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COLUMN: Hanlan’s Emotional Moment Gives BC hope After Heartbreaking Loss

Sports Editor

Published: Monday, February 11, 2013

Updated: Monday, February 11, 2013 01:02


Graham Beck / Heights Editor


A poignant knife cut through the usual press conference in Conte Forum.

At first, Boston College head coach Steve Donahue opened with his regular statement on not wanting to disregard wins and losses.

“I hate to lose,” he said. “I hate to lose as much as anybody. I’m in this to win.”

Nevertheless, he said he had to appreciate all of the progress his team had made this season, coming within one pull-up jumper of defeating No. 4 Duke just 15 minutes earlier.

He repeated the message that he has said, while sitting in the exact same seat, every time his Eagles have come close to that statement win which continues to sneak out from under their fingertips. He said he’s seeing everything out of his guys that he needs to see, and it pained him that they couldn’t be rewarded for it on that night.

“That’s why I wanted to win,” he said. “I wanted these guys to get a little reward for a tremendous effort tonight, but more importantly just what they’ve been doing for the last two months.”

But nothing that he said could have communicated how painful that one point differential in BC men’s basketball’s 62-61 loss to the Blue Devils better than the freshman point guard sitting next to him.

Moments later, a question was directed to Olivier Hanlan about stopping Duke’s offense from going on deadly runs.

 “I think we broke down a few…” Hanlan began, in a hushed but hurried tone before losing his words. The heartbreak over the loss couldn’t be hidden from his demeanor.

He shook his head. He hardly resembled the same player that, with less than one minute left in the first half and the Blue Devils erasing BC’s lead, drained a three in the face of Duke’s Quinn Cook, fell on his back, hopped right up, and jawed at the blue-chipper as he back-pedaled to his own bench with a cocky hitch in his step.

“We broke down on defense a few times off a few rotations,” Hanlan continued after the brief pause, “so that kind of…” And then he shook his head again. Hunched over the table with his head down, Hanlan went on. “.. Backstabbed us, in the back.”

The usually articulate Hanlan couldn’t get the right words out. There was no way his mind could’ve really been on defensive rotations in that moment. 

Finally, the question came that matched up with his thoughts. It was about the last play of the game. The play that wasn’t even drawn up for him. The play that could have sent Duke home without an impending No. 1 ranking. The play that could have given BC a hard-earned reward.

“On the last play…” Hanlan started, before taking one deep breath and describing the play in detail, still with the hurried, hushed voice. 

Right then, he barely looked like the guy who, after Duke took the lead back from BC with eight minutes left in the game, answered by drilling a two-point jumper and then throwing up a pair of 3-goggles directed at Cook. 

He looked like the guy who, with his team down one and the clock expiring, had missed a shot wide left off the glass that eliminated the potential for an upset. He looked like a guy who saw it all as his fault.

“I’m still getting used to this environment,” he said when next asked about the pressure that came with that shot. “I could do a way better job in these types of situations.”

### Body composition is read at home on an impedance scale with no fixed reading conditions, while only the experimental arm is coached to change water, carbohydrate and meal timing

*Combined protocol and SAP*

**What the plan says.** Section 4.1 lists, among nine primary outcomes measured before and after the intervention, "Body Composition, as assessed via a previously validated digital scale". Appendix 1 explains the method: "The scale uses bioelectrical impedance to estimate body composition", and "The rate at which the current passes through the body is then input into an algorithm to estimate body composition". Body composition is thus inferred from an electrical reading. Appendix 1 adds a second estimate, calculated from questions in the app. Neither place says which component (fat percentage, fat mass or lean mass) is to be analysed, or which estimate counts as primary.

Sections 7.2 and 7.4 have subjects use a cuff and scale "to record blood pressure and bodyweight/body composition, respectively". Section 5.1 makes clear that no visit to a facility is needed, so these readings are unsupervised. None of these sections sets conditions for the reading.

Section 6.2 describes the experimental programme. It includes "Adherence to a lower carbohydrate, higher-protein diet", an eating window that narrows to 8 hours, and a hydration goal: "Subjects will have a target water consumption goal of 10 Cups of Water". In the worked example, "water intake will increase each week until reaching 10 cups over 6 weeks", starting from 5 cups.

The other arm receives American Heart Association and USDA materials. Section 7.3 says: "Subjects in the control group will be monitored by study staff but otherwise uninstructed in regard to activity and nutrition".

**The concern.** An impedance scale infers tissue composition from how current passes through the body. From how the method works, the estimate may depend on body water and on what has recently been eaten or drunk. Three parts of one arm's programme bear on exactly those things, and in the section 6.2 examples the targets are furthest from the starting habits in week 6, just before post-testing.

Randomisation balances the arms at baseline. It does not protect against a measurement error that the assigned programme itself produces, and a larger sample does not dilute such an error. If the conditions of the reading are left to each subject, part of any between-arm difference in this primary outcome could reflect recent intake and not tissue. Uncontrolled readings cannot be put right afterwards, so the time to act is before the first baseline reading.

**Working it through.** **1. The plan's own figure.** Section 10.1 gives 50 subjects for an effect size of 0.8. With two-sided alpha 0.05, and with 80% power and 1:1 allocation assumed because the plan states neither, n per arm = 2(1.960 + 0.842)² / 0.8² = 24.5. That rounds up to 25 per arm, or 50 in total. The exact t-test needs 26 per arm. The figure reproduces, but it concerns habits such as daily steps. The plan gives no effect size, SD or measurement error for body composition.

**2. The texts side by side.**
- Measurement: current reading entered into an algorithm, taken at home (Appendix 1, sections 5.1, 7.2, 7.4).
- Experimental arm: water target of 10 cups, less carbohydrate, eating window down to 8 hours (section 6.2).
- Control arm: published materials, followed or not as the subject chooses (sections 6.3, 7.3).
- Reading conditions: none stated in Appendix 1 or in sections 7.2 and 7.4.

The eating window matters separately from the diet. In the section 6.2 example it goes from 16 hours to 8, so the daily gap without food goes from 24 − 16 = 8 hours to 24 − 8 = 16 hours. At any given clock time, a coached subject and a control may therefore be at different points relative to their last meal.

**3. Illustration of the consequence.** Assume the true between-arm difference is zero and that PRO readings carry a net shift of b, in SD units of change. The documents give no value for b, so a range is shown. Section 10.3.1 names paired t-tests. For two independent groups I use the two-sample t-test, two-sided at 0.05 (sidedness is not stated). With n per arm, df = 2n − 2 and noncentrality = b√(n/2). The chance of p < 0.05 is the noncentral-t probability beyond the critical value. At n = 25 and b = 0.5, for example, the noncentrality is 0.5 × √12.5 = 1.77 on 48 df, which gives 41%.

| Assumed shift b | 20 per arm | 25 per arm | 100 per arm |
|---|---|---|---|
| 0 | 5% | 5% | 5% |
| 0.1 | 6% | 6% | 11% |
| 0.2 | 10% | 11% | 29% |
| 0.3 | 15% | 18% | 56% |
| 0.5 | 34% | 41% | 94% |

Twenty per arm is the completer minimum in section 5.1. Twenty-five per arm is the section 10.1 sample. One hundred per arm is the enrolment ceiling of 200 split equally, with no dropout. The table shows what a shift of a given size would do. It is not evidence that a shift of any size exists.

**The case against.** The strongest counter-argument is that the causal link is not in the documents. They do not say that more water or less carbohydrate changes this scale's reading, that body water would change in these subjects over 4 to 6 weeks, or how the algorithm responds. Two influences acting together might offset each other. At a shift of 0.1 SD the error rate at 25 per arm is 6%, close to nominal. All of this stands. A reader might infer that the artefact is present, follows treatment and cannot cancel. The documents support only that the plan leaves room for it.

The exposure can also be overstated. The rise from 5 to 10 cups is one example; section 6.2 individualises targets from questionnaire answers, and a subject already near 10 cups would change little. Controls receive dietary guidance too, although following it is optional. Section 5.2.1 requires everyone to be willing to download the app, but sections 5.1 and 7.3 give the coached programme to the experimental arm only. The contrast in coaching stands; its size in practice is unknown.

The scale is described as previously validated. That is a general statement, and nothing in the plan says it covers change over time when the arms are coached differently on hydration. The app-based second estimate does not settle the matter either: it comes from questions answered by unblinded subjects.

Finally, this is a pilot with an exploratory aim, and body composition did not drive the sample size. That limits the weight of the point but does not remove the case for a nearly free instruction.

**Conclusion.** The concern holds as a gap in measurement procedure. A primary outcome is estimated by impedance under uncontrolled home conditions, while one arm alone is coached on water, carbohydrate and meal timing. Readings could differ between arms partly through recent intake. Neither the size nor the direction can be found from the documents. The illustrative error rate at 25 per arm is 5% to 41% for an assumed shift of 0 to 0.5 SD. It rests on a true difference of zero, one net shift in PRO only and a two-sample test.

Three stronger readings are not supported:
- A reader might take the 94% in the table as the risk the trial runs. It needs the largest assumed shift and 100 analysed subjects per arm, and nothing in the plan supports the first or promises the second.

And then he let in, a little bit, how deep that pain went.

“Same thing when I missed those free throws at Miami,” he conceded, with a third shake of the head, his eyes still down at the table. Donahue looked up from the stat sheet at which he had been gazing and patted his point guard on the back.

It had been 25 days since Hanlan had missed the third of three free-throws that could have sent BC into overtime with now top-ranked Miami. The same Miami team that blew out this Duke squad by 27 points. It had been 25 days, but Hanlan still wouldn’t let it go.

“I’ll … I’ll play better in the next game to make up for it,” he said, and then the questions were over and he walked out.

Donahue wasn’t going to let the biggest reason the Eagles even competed with the Blue Devils leave on that note, though. After Hanlan walked out, the first question for Donahue was about Hanlan and that last shot.

“He has a pretty good look and he’s pretty good at those shots,” Donahue said. “And I didn’t feel that he was nervous from the moment. The thing about Olivier is that he just does this every day. This isn’t just a game. This is his life. He wants to be great, and he takes every advantage to try to do that. He’s obviously extremely disappointed and probably a little hard on himself as well.”

Donahue then shook his head, just like his point guard, but not with the same intent.

“Even the Miami thing—Let’s be honest, the reason that we can play with Duke is because you have Olivier Hanlan,” Donahue said. “A lot of it has to do with his ability to—when they pressure you, they force you to go by them and he got to the rim, he got fouled, he makes 11 out of the 12 foul shots. I just thought he played great.”

Hanlan did play great. So did Ryan Anderson, Eddie Odio, and the rest of the Eagles, at least in spurts. But their confidence is fragile, and this is the kind of the loss that can derail a group of young players.

On top of all the heartbreak, though, there was strength in that room. Hanlan left assuring himself, his coach, and everyone else that he was going to use the pain to help him improve. 

Donahue stood tall, confident in his system and confident in his belief that whether that last shot was wide left or not, he had to appreciate where his team stands.

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